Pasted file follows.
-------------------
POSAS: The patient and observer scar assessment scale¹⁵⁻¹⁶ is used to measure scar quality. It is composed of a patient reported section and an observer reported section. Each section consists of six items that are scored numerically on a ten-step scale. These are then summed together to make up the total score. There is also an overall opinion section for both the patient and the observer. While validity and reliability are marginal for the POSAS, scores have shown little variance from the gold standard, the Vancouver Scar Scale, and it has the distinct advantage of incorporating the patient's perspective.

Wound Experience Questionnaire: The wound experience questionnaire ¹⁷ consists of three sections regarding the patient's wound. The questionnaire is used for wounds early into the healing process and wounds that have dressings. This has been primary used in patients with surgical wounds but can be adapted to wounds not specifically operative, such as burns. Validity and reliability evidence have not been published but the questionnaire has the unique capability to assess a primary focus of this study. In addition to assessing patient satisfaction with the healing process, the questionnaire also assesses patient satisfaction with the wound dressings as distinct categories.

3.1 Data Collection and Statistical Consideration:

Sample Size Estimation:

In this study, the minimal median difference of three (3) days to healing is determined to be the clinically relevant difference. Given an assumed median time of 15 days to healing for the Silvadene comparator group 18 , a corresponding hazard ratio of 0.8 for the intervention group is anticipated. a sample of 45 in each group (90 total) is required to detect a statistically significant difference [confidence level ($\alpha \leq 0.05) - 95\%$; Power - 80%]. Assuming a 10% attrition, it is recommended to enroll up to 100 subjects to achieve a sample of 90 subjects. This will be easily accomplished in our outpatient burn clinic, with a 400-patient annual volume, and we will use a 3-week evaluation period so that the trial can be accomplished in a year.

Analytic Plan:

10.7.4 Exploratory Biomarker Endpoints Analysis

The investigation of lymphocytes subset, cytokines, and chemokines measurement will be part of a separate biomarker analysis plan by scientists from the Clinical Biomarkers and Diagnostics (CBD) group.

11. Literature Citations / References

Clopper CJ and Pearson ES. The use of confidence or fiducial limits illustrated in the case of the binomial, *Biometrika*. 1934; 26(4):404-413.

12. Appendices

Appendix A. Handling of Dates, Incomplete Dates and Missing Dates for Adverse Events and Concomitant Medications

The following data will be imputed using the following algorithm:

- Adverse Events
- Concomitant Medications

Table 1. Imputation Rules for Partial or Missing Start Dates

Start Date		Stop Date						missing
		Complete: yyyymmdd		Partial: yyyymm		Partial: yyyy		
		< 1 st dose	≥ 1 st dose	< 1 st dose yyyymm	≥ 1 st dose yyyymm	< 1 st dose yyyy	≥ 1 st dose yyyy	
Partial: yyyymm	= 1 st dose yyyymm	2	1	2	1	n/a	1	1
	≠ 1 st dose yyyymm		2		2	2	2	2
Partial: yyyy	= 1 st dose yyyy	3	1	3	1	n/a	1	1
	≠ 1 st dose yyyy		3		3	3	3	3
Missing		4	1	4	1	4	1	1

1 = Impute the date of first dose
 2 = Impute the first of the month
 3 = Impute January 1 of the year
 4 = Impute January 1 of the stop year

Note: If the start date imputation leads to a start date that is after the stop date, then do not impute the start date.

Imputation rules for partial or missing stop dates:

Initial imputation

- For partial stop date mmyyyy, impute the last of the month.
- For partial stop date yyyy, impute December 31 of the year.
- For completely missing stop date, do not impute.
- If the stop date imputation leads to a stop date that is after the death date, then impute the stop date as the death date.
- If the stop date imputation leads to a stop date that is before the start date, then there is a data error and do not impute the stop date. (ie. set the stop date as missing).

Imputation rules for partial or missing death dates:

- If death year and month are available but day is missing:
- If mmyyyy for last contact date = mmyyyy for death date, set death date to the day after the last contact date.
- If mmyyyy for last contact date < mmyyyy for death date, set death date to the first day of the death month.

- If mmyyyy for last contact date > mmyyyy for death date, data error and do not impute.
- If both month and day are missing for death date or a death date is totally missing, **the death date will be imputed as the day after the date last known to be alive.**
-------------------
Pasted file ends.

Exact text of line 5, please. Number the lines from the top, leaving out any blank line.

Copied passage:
In this study, the minimal median difference of three (3) days to healing is determined to be the clinically relevant difference. Given an assumed median time of 15 days to healing for the Silvadene comparator group 18 , a corresponding hazard ratio of 0.8 for the intervention group is anticipated. a sample of 45 in each group (90 total) is required to detect a statistically significant difference [confidence level ($\alpha \leq 0.05) - 95\%$; Power - 80%]. Assuming a 10% attrition, it is recommended to enroll up to 100 subjects to achieve a sample of 90 subjects. This will be easily accomplished in our outpatient burn clinic, with a 400-patient annual volume, and we will use a 3-week evaluation period so that the trial can be accomplished in a year.